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Discussion Starter #1
Guys - this is for the database so you are forewarned of what one has to do if a spark plug snaps off. Those 10mm plugs are fragile. I was all set to do the first big service on my 2014 -- belts, valve clearances, etc. The plug on the front cylinder snapped off. (And the auxiliary plug, accessible at the L/H side, was cracked.) So I envisaged that it was cylinder head and barrel off, which meant removing the airbox and injector assembly and the exhaust. I knew that even if I took the head off, the plug stub was down a long tunnel and it would be difficult to get it out even then. So I looked at the anatomy of a spare plug when snapped off. I was able to chip away at the porcelain inside the body of the plug until there was enough depth to insert a bolt extractor into the plug body. This took a while but I used a pin punch to crack the porcelain bit by bit, removing the bits with a long screwdriver. I sprayed penetrating oil into the tunnel and left it for a few days.

Eventually, after some quarrying, and several attempts with various sizes of bolt extractor, I got some 'bite' on the bolt extractor, which I made an extension for, using sockets, so that I could hammer the end. With a 3/8" wrench, I was just able to exert enough force without using an extension lever. That's how badly the plug was stuck. The stub gave way and hours of time and expense were saved. I am certain the plug had not been disturbed since leaving the factory. (I got the bike in mid-2016 with low miles.) There was a lot of corrosion even though the plug cap appears to offer a weather-proof seal.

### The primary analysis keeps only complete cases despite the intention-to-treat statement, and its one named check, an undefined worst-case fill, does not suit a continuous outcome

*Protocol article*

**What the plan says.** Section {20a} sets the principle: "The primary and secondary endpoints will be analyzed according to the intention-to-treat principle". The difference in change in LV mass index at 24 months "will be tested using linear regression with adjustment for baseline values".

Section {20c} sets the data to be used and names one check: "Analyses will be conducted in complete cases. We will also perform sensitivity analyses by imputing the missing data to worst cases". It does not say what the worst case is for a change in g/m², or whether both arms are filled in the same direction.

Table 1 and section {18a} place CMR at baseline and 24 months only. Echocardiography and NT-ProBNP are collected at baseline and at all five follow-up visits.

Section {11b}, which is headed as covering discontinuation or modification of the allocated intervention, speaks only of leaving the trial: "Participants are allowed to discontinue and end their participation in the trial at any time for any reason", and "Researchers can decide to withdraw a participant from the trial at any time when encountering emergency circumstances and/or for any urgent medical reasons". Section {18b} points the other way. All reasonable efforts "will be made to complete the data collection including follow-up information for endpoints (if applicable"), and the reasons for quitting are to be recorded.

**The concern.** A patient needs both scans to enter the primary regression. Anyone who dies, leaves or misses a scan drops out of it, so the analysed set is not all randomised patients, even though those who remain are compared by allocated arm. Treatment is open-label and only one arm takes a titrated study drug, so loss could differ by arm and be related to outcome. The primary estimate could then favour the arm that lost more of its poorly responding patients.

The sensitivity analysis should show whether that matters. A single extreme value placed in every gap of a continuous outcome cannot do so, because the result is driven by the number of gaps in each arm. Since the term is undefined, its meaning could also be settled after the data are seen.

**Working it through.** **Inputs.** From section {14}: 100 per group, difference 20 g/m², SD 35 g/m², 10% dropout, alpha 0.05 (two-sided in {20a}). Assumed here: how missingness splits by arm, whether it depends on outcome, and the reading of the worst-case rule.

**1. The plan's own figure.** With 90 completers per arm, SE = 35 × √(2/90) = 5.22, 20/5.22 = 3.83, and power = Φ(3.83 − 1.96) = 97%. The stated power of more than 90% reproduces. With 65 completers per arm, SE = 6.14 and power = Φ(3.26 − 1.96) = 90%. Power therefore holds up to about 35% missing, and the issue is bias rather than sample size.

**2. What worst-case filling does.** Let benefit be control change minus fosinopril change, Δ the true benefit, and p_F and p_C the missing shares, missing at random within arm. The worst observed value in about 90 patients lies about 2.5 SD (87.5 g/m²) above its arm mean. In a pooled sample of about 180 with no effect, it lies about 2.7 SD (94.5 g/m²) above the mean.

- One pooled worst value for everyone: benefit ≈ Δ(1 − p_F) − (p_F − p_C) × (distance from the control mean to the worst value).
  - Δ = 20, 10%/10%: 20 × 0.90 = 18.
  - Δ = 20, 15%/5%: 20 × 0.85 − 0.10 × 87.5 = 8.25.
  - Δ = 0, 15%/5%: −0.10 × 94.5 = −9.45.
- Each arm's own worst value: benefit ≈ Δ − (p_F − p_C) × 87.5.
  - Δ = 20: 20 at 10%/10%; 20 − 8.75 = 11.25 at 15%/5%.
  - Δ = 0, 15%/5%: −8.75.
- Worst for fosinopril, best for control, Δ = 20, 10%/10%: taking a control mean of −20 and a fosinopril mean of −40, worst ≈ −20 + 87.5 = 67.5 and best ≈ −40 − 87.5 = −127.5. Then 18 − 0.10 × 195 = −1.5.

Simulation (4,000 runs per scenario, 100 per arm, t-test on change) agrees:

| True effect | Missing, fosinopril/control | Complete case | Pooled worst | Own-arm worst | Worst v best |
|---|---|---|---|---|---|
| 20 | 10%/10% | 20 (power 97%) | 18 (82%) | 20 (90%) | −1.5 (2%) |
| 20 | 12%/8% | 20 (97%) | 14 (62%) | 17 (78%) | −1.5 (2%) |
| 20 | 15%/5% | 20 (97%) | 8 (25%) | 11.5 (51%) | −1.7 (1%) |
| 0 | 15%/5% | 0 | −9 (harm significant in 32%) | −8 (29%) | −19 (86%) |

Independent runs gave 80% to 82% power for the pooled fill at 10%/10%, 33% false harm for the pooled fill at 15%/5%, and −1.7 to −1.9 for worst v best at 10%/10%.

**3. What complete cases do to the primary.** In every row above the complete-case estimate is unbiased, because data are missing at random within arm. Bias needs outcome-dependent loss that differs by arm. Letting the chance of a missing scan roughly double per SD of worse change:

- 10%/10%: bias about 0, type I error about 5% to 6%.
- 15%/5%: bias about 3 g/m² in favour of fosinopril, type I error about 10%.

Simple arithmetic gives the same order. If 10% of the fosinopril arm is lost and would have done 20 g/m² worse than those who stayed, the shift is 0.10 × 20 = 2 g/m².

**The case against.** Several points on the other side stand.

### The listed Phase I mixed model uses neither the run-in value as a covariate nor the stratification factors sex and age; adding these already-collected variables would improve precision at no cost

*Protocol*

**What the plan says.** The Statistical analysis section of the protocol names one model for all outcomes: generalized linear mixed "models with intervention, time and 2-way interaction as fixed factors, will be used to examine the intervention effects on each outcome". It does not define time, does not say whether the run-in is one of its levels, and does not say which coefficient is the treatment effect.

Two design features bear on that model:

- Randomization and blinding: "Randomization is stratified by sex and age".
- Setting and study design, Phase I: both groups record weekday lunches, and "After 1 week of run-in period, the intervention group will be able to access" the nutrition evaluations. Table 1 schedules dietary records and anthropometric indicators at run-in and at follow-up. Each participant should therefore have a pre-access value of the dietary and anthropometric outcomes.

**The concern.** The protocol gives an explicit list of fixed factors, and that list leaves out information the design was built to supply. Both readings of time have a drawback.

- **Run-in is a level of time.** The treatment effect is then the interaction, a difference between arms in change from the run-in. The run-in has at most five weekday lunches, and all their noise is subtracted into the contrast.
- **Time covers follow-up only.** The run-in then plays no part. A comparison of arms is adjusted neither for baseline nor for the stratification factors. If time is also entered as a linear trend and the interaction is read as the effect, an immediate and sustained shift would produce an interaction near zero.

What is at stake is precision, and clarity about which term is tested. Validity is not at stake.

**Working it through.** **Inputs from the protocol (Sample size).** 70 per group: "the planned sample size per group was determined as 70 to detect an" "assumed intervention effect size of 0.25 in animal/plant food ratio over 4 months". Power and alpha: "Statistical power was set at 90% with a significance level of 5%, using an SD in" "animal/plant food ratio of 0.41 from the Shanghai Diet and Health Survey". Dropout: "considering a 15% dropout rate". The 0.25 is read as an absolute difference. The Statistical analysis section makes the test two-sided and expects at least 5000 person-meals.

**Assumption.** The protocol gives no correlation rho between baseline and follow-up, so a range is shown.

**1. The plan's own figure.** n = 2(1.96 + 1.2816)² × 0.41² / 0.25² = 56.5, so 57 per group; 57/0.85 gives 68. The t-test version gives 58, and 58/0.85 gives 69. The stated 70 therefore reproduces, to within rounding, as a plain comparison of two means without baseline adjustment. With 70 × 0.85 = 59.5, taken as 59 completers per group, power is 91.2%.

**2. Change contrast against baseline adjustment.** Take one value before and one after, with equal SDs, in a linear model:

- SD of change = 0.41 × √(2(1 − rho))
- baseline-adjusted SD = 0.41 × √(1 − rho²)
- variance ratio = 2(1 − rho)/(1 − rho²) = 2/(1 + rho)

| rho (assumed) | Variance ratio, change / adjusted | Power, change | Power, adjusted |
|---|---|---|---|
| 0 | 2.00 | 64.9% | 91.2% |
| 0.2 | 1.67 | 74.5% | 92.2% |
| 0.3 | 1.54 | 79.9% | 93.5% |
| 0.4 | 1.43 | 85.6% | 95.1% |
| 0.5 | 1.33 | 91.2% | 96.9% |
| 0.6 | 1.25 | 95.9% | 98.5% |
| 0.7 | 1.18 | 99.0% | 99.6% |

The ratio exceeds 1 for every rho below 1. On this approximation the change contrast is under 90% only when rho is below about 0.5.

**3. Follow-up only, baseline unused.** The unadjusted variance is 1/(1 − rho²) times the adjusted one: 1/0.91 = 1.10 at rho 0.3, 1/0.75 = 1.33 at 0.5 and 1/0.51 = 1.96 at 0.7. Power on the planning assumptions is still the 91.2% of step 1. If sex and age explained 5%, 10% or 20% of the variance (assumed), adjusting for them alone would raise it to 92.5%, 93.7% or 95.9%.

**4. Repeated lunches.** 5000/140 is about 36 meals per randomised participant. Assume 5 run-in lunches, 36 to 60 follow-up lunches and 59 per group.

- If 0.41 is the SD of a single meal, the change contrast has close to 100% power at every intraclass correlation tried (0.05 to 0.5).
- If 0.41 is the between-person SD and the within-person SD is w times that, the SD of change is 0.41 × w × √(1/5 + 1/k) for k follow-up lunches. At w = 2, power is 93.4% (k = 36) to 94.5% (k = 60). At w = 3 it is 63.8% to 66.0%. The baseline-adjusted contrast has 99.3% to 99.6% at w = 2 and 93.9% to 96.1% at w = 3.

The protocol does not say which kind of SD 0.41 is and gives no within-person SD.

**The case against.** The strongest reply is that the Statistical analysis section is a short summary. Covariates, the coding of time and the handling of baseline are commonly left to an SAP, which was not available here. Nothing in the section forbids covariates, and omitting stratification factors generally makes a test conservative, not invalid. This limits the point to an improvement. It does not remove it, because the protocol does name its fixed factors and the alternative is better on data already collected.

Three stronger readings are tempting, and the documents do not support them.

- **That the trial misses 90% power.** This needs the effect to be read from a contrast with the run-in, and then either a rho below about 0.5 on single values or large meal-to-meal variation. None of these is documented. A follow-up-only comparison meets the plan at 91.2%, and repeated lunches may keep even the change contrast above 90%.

BUT--you don't have to go through this ordeal if you want to disturb a plug when doing your own service! If you see lots of rust and if the plug is resisting 'normal' force of your plug wrench, then read the thread on here where the shop mechanic sprays penetrating oil down the hole, leaves it for while and then starts the engine to get it good and hot. The plug is more likely to come out then.

It's good practice to replace plugs at a major service, otherwise you risk a failed plug, buried under mountains of bodywork and many hours of needless stripping.

Lessons?
- change your plugs more frequently than every four years!
- use a small smear of copper grease around the base of the plug threads, but not too much in case it flows down the threads and fouls the electrodes.
- perhaps seal with silicone around the top of the plug cap.
- don't apply undue force on these little plugs to remove them. If they won't budge, spray penetrating oil liberally down the tunnel and warm the engine -- then wrench. The problem is that corrosion over the years weakens the thin plug body and it then snaps.

Pics attached. The rear cylinder tunnel is pictured to show the depth, and the recess at the bottom into which the plug sits. The bolt extractors are not reverse thread 'easy outs' which break all too often. These seem to made of stronger stuff but you have to hammer them in.

Dave
 

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I use the type of anti seize with copper in it.